Edit this wikibase description
Last updated: 14 January 2011
Choose your own username/nickname
Remember username and email on this pc
C/n / Msn
>> always provide a source so info can be verified!
Antigua and Barbuda
Bosnia and Herzegovina
British Virgin Islands
Central African Republic
Congo (former Zaire)
Northern Mariana Islands
Papua New Guinea
Saint Vincent and the Grenadines
Saint Pierre and Miquelon
Sao Tome and Principe
St. Kitts and Nevis
Trinidad and Tobago
Turks and Caicos Islands
United Arab Emirates
U.S. Minor Outlying Islands
Virgin Islands (U.S.)
Pushback / towing
Manoeuvring (airshow, firefighting, ag.ops.)
Demo, Airshow, Display
Domestic Non Scheduled Passenger
Domestic Scheduled Passenger
Int`l Non Scheduled Passenger
International Scheduled Passenger
Non Scheduled Passenger
if known, just IATA or ICAO code
if known, just IATA or ICAO code
Damaged beyond repair
The Russian-built aerobatic airplane had taken off just prior to the start of the air show. The airplane held outside the show area for a T-33 jet, which was the show's first performance. The pilot then went into his routine. The airplane was approximately 1,500 feet above ground level (agl) when the pilot entered his second maneuver, a torque roll. On reaching its maximum height, the airplane was observed to tail slide and enter an inverted spin. A witness said, "The pilot attempted to recover but didn't make it. The airplane struck the ground upright, in a slight right bank and nose down attitude. On contact with the ground, the airplane exploded and was engulfed in a fireball." Another witness, also one of the air show's performers, described the torque roll. He said that in this maneuver, the airplane pulls up into a vertical climb at full throttle. As the airplane runs out of airspeed, torque from the engine and propeller turns the airplane. The airplane then falls off one direction or the other, nose down, and the pilot flies the airplane out of the dive. The witness said he saw the airplane come out the bottom of the smoke and enter an inverted flat spin. The witness said he saw the airplane make three revolutions. The witness said he thought the pilot had gone too far. "He came off the throttle, the rotation stopped, then the airplane yawed. I heard the engine come in. The airplane came around in a positive attitude. He was getting low. He was upright in a spin. He went to full power. He made a turn and a half and then hit [the ground]." An examination of the airplane revealed no anomalies. A former importer and dealer of SU-29's, who was also a pilot and mechanic who had flown and maintained SU-29's, stated that at the altitude the accident airplane was operating, the pilot cannot reduce power at all during the torque roll maneuver. He said," that if you do reduce power, the airplane will fall off wrong and you will not have enough altitude to recover." Examination of recorded video/images taken of the flight sequence through the ground impact showed the airplane come out of the torque roll into an inverted spin with full left rudder and slight upward elevator controls. The airplane descends in an inverted spin attitude for 3 revolutions before the airplane makes a clockwise roll around its longitudinal axis, placing it in an upright, nose down attitude. About 3.4 seconds prior to the airplane coming out of the inverted attitude, the rudder moves toward neutral. The airplane enters a left downward spiral. At this point, the airplane is less than 600 feet agl. The airplane makes 1.5 left-turning spirals. On completion of the first spiral, the rudder is deflected left and the elevator is deflected upward. At the end of 1.5 spirals, the airplane is approximately 150 feet agl. At this point, the airplane stops its spiral motion and falls straight down to the ground in a 47-degree nose down pitch attitude. On impact, the airplane's rudder shows full right deflection. The elevator is full up (full aft stick deflection). CAUSE: the pilot's failure to maintain aircraft control resulting in the inverted spin, spiral, and subsequent impact with terrain. Factors contributing to the accident were the inadvertent stall spin, the spiral, low altitude, and the pilot's delayed attempt to recover from the spin and spiral.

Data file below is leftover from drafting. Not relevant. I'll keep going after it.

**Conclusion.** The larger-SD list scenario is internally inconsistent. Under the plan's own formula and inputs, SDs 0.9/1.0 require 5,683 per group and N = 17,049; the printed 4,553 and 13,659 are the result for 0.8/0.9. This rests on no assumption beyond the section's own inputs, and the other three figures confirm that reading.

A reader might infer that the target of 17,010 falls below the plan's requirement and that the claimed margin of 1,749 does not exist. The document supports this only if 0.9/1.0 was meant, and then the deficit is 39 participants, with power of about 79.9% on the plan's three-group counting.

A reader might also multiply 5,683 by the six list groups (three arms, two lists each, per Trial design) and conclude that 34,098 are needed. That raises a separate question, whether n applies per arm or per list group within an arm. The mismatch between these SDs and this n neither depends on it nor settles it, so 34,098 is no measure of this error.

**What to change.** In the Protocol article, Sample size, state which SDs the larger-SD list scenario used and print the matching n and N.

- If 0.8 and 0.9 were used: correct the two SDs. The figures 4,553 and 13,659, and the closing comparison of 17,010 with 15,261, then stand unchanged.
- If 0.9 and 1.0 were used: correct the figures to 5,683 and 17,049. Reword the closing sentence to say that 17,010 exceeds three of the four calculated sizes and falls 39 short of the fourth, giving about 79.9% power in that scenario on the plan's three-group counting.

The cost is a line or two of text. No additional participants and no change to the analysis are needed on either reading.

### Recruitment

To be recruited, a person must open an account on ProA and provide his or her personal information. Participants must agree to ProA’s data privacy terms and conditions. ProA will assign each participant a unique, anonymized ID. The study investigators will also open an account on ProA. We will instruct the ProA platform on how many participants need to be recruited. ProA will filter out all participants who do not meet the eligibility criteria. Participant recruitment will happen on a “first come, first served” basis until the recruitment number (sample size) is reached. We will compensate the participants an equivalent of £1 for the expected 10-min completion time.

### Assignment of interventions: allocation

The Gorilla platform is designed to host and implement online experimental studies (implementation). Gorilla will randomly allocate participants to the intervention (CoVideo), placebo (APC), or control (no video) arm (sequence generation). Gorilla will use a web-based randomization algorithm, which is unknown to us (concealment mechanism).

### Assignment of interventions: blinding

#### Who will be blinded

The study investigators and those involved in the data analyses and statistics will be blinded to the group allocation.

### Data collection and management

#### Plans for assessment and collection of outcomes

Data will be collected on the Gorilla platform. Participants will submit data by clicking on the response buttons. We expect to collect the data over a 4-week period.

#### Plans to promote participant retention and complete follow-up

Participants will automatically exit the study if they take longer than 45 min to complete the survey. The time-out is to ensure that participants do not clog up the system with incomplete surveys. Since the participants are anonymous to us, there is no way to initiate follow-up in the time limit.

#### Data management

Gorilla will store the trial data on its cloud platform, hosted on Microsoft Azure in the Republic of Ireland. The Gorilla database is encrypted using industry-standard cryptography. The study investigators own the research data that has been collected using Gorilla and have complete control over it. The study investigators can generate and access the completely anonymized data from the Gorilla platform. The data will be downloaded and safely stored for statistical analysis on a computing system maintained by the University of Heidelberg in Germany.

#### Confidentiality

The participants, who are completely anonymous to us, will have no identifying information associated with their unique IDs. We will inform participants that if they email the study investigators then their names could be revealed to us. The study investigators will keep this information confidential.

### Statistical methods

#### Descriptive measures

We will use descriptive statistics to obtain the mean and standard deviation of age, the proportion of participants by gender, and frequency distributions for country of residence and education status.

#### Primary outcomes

Embed code (for Youtube videos etc.)
Comments for the ASN editor
Add your own photo of this accident
You may ONLY contribute pictures of which you own the copyright in JPG format.
You may NOT contribute photos from news or other websites.
The filesize must not exceed 6MB.
If you contribute, we have the right to publish your picture on aviation-safety.net.
Choose a photo to upload:
(where and when was the photo taken):
Yes, I own the copyright of this image
Unless otherwise stated: copyright © 1996-2016 Aviation Safety Network (ASN)